Saturday, April 16, 2005
Me thinks he doth protest too much
I see that Michael Howard has decided to join the growing chorus of complaint against the postal voting system, which is wide open to fraud.
Yet the suspiciously large numbers of postal vote applications in several Tory target seats demonstrate that Tory activists are just as adept with a wheelbarrow as their Labour counterparts.
Indeed, all the main parties are ignoring the Electoral Commission's recommendation that they do not handle postal voting applications at a centralised local address of their own before sending them on. Under the current lax laws, centralised processing of applications is not illegal, and the Electoral Commission has no powers to enforce its recommendations.
Howard's manufactured indignation suggests a contingency plan. He knows he won't win on 5th May, and is preparing the ground to undermine the Labour government's legitimacy. He is planting the idea that, even if Blair wins, he won't 'really' be prime minister. It is doubtful Howard would be complaining so loudly if he were ahead in the polls.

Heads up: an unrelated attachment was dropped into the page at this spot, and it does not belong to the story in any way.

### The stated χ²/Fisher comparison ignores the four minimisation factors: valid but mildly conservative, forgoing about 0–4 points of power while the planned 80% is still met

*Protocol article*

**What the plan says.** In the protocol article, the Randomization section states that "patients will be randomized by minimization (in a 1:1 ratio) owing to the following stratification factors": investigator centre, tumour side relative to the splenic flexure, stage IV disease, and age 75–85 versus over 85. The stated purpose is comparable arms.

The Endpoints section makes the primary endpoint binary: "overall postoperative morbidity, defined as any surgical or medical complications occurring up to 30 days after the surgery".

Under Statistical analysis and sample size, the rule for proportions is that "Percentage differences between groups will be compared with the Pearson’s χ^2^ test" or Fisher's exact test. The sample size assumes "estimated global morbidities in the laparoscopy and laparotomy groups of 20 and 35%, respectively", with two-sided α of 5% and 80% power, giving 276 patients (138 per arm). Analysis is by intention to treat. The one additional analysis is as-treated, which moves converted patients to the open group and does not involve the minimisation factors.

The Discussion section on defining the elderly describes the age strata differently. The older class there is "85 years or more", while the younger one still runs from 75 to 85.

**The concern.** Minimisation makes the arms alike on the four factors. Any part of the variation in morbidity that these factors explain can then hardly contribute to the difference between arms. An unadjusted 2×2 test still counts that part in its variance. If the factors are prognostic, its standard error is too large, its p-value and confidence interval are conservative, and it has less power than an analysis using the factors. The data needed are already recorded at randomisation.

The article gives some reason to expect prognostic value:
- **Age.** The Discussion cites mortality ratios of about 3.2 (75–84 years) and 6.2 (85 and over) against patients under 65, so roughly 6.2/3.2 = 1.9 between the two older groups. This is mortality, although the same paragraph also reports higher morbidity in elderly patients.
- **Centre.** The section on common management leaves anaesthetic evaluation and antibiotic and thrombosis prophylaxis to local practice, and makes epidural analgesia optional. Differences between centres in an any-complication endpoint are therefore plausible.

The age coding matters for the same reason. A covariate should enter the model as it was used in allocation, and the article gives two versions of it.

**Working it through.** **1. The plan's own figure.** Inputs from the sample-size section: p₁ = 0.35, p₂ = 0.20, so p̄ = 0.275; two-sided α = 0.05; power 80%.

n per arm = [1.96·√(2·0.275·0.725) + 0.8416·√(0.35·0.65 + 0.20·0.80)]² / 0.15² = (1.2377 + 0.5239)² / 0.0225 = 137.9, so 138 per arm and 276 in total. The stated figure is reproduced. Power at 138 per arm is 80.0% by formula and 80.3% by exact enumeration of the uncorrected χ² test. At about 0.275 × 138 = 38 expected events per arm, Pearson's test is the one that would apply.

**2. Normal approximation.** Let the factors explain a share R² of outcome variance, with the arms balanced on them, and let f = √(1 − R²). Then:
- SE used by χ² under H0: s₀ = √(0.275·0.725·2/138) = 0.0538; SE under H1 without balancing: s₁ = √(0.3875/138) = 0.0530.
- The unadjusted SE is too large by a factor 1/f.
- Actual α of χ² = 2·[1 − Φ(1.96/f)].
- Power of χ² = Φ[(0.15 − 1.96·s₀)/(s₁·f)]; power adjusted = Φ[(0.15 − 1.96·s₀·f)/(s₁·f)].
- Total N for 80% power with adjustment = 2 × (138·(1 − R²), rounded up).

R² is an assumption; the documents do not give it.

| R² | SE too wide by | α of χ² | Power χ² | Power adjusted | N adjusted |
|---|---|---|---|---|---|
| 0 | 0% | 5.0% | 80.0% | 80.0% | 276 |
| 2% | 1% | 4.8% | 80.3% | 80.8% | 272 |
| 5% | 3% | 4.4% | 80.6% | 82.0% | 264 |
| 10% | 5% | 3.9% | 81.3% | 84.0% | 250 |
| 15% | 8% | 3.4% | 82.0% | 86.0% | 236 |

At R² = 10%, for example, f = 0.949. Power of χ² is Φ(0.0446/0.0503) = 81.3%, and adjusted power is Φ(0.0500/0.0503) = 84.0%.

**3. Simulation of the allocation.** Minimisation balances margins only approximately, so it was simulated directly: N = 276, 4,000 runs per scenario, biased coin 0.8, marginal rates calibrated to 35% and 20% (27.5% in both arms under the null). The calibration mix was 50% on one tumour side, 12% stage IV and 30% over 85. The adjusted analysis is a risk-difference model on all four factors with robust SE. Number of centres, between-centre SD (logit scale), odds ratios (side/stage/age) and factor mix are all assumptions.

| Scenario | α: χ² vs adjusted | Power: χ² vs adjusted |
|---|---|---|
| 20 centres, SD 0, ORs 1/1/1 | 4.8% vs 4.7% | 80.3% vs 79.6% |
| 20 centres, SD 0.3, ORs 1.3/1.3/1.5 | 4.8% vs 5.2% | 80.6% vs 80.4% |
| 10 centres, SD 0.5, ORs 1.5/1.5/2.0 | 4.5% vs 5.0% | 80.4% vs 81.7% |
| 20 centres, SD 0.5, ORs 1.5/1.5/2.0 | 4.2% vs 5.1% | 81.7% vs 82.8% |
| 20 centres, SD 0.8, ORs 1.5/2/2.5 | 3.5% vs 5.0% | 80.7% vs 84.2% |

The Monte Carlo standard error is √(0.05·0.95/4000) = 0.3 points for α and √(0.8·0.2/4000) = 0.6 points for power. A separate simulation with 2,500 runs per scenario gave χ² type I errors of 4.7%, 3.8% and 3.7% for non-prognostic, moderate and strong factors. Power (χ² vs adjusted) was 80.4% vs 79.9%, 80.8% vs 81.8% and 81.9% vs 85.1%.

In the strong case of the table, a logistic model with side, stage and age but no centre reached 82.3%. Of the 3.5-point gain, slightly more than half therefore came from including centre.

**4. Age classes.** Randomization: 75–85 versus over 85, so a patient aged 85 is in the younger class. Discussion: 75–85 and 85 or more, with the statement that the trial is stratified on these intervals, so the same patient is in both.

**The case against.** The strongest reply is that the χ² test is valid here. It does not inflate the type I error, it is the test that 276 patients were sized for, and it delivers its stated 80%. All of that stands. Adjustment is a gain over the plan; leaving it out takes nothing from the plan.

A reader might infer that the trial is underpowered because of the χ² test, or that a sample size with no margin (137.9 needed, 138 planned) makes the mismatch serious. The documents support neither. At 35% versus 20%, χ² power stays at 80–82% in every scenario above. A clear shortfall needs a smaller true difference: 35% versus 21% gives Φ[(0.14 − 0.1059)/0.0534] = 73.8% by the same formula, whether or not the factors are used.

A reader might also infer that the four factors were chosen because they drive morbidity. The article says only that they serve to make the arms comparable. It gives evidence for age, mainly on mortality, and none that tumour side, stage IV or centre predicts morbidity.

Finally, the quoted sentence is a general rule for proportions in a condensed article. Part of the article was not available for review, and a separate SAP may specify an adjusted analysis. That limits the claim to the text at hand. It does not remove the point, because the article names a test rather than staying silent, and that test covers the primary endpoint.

Presumably the Liberal Democrats' decision to ignore the Electoral Commission's request is more pragmatic. They are just as keen to win in their marginal seats as the other parties and take the view that if you can't beat 'em, you may as well join 'em.
The consequence is that the postal voting system is tainting everyone and will make any sort of political or legal challenge after 5th May more difficult, which is obviously Labour's intention.